Mark Gresham | 4 MAR 2023
Thursday’s concert by the Atlanta Symphony Orchestra, led by resident conductor Jerry Hou, spotlighted two works by noted living women composers on the program’s first half: Joan Tower’s 1920/2019 and Jessie Montgomery’s Rounds, the latter featuring guest pianist Awadagin Pratt as soloist. In both cases, these were the first performances by the ASO.
The program’s second half was devoted to a modern masterpiece: Béla Bartók’s Concerto for Orchestra, which they last performed in April 2019 with Robert Spano conducting.
If you are confused by seeing the term “resident conductor,” know that the ASO gave Hou a promotion this season, and with it came a title change from “associate conductor” to “resident conductor.” Hou is also a resident conductor at the Grand Teton Music Festival, and he continues his other ASO post as music director of the Atlanta Symphony Youth Orchestra.
Hou and the ASO opened the program with Tower’s 1920/2019, commissioned by the New York Philharmonic for its Project 19, that orchestra’s initiative to commission and premiere 19 new works by women composers honoring the 2020 centennial of the 19th Amendment to the U.S. Constitution.
1920 was the year when the 19th Amendment was ratified and adopted, guaranteeing women the right to vote. Tower began composing in 2019 amid the growing #MeToo movement. Tower indicates in her notes about the 14-minute piece: “These two years — 1920 and 2019 — were probably the two most historically significant years for the advancement of women in society.”
Thudding, heavy orchestral chords ominously open the piece, which takes on a primary persona of persistence despite its overall episodic restlessness. Tower’s writing possesses a bustling adventurousness and a sense of determination and grit.
The 84-year-old Tower was in the audience on Thursday, and Hou called on her to come up on stage to take a bow.
Jessie Montgomery’s one-movement concerto for piano and string orchestra, Rounds, was written for pianist Awadagin Pratt, who was the ASO’s guest soloist of the evening.
The title references Montgomery’s treatment of the rondo form, particularly a twist inspired by fractal geometry. More accurately, it is a more straightforward example of recursion, where a form appears repeated as a smaller part within itself. In the case of Rounds, Montgomery’s “A” section of the rondo form is itself a rondo form.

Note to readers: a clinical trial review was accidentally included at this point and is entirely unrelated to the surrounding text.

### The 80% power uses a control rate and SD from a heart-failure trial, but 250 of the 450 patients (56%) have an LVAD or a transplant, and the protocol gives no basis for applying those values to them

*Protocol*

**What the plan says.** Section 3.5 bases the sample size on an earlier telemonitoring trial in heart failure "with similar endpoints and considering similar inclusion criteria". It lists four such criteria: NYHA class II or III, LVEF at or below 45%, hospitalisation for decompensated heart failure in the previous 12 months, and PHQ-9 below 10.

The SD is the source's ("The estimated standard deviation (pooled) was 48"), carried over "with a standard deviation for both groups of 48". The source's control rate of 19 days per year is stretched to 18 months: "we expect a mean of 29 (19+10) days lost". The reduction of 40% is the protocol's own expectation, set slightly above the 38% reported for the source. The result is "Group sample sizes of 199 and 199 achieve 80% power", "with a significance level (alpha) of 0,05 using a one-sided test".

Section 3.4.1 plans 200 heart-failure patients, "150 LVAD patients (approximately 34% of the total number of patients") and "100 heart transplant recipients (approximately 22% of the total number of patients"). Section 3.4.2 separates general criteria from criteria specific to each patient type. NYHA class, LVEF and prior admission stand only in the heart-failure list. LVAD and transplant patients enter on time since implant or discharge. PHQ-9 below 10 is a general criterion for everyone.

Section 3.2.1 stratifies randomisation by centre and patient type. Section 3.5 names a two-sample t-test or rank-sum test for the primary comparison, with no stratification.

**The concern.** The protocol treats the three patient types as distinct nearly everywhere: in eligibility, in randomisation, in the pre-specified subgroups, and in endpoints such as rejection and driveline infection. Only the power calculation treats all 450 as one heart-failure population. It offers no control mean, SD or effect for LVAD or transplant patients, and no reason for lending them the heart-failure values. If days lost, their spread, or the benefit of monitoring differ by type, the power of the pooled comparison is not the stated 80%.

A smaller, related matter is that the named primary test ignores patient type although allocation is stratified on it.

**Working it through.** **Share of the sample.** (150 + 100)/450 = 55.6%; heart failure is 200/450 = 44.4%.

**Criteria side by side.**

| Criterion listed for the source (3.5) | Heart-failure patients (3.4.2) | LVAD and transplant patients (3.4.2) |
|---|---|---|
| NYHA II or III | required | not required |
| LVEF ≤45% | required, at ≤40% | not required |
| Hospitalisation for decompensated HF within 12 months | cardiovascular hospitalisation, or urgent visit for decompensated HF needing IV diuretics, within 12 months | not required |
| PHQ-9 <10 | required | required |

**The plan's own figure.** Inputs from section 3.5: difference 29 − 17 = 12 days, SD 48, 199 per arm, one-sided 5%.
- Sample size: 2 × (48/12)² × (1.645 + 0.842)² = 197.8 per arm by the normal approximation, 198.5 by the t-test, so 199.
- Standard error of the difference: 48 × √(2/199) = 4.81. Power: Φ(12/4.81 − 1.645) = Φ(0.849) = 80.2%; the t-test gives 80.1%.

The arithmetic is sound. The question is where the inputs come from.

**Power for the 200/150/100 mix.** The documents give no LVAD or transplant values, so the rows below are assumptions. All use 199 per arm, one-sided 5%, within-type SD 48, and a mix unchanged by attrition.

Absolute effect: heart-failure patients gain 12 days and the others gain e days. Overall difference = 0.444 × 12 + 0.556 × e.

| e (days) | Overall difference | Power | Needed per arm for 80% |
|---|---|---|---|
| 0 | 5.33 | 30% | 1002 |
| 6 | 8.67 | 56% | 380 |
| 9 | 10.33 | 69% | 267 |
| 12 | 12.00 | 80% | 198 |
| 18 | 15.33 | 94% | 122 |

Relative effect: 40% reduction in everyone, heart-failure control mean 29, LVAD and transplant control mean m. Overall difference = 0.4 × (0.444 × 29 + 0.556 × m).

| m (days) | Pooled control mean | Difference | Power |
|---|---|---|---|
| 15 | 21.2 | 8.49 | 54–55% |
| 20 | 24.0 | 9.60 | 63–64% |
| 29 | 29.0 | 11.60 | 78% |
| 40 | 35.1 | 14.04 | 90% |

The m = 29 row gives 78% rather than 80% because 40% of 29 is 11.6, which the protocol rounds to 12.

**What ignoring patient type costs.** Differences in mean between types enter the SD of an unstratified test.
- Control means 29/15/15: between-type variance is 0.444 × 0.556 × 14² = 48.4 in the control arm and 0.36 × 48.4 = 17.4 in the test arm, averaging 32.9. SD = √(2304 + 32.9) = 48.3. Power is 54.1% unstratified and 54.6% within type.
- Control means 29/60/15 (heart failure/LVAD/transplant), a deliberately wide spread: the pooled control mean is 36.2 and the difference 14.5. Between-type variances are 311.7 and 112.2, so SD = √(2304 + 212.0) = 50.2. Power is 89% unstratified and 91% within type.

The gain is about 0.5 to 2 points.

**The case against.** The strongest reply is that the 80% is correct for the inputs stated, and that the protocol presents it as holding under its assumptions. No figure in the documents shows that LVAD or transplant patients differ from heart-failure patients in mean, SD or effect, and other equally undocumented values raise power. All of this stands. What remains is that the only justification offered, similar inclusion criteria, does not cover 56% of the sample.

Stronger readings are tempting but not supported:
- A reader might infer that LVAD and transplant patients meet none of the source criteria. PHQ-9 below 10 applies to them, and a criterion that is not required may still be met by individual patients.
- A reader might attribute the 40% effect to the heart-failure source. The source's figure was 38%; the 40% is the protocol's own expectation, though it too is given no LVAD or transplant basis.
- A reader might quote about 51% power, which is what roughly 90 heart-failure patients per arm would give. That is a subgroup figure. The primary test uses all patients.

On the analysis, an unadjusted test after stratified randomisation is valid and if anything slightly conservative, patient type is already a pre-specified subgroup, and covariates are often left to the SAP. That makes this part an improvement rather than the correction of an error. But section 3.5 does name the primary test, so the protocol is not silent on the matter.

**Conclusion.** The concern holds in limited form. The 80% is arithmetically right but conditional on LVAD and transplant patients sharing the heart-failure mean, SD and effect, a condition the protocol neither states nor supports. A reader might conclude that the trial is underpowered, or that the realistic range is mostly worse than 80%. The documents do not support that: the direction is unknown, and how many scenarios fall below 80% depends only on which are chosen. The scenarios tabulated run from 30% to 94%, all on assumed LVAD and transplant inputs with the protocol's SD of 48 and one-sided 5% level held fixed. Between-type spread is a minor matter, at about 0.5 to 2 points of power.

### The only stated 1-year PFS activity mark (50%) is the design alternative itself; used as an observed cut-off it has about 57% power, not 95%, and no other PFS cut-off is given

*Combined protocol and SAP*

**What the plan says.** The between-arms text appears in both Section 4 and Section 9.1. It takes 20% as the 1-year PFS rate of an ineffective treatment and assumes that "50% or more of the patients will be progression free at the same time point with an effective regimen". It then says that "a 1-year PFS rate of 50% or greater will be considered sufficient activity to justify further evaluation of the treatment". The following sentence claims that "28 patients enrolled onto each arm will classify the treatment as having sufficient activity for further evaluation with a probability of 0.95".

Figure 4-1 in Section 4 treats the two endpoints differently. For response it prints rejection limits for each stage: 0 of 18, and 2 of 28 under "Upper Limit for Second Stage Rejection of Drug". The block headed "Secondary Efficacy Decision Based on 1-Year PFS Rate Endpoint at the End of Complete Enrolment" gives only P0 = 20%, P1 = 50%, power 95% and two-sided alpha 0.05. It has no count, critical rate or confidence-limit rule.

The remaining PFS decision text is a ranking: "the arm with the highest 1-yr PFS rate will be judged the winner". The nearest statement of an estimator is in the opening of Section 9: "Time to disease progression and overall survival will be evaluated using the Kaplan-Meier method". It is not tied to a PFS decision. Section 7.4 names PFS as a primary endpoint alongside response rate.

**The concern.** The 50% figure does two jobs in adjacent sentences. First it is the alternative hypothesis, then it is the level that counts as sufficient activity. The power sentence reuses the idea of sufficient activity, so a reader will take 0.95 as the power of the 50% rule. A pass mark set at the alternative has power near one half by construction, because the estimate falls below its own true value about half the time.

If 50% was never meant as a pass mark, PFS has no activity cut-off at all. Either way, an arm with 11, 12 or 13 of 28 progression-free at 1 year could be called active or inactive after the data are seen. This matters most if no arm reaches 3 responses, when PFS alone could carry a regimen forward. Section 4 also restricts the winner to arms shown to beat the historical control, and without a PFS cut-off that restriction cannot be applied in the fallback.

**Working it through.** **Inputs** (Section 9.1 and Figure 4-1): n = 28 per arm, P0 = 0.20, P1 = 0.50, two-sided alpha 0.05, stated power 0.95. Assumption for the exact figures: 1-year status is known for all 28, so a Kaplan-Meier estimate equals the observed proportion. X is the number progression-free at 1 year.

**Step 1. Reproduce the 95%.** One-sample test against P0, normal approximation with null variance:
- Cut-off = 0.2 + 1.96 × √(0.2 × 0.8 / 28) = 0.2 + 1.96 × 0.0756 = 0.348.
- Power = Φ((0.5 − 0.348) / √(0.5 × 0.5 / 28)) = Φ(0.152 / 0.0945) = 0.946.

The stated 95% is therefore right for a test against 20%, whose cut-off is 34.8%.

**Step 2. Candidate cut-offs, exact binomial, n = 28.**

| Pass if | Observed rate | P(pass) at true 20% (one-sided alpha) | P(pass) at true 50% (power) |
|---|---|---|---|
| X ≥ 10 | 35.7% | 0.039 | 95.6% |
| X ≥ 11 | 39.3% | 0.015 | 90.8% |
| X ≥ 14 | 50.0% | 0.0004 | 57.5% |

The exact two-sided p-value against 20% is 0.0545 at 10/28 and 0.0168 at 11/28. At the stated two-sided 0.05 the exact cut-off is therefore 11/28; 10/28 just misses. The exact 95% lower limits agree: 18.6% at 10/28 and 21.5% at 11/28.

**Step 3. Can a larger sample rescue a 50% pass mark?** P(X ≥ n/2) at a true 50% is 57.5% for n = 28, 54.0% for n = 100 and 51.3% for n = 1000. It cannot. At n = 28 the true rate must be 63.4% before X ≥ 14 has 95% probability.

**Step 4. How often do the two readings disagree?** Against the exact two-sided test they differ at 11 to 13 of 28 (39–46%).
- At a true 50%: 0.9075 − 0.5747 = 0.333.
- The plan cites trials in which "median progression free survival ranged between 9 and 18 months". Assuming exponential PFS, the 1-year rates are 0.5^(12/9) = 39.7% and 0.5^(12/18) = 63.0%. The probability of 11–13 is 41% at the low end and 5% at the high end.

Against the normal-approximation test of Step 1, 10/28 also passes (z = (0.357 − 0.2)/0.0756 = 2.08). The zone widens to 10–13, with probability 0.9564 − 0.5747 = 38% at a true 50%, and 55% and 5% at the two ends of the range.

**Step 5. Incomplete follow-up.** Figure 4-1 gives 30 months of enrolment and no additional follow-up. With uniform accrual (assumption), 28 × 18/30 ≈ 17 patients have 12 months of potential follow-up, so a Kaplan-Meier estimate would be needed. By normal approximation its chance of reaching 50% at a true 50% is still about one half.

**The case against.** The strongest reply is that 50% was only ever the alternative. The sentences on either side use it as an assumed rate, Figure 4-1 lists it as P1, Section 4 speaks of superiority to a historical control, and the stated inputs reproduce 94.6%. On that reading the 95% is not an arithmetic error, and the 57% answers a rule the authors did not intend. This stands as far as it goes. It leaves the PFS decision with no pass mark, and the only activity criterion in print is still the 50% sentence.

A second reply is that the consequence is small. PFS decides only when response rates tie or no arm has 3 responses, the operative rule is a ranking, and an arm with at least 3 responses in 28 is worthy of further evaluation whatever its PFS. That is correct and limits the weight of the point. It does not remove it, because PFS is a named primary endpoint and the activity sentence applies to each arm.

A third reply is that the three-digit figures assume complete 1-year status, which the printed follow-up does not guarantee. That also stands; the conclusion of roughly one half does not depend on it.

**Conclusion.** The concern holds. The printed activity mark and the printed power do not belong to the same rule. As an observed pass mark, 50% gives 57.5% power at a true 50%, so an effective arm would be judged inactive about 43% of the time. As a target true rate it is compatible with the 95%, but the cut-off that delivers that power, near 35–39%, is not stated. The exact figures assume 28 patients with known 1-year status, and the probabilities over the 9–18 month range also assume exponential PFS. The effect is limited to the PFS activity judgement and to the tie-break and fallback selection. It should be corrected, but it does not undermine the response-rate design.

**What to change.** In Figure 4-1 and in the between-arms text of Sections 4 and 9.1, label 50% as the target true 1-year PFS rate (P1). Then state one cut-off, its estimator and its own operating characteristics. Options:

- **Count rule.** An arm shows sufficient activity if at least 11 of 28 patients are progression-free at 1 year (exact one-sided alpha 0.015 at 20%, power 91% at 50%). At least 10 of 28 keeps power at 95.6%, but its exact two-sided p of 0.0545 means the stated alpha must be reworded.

The 41-year-old African-American composer also found inspiration in T.S. Eliot’s poems, Four Quartets.
The music of Rounds is priarily lyrical, although sections of dense, vividly colored chords aggressively intervene occasionally, clearly meted out as important signposts within the formal structure.
Pratt’s playing was impressively convincing. The solo piano cadenza, which included playing directly on the piano’s strings in a zither-like manner, was partly improvised by him.
Pratt returned to the stage to perform an encore that felt very close in many ways to Montgomery’s piece, despite being composed over 300 years earlier: Les Barricades Mystérieuses (“The Mysterious Barricades”) by François Couperin, a rondeau written for harpsichord in 1717 and representative of the arpeggiated style brisé of French Baroque keyboard music. The recurring rondeau section alternates with three couplets of varying length and harmonic direction, producing a sonically seductive stream of music that shimmers and seems to presage, in miniature, the recursive concepts found in Montgomery’s Rounds three centuries later.
Béla Bartók’s Concerto for Orchestra provided a grand conclusion to the evening. One of the essential works of 20th-century orchestral repertoire, the five-movement Concerto offered all the musicians, in concertante mode, some degree of spotlight. Hou and the ASO gave it a performance that highlighted revelation of its inner workings without losing its impactful exuberance. A great conclusion to a program loaded with vitality. ■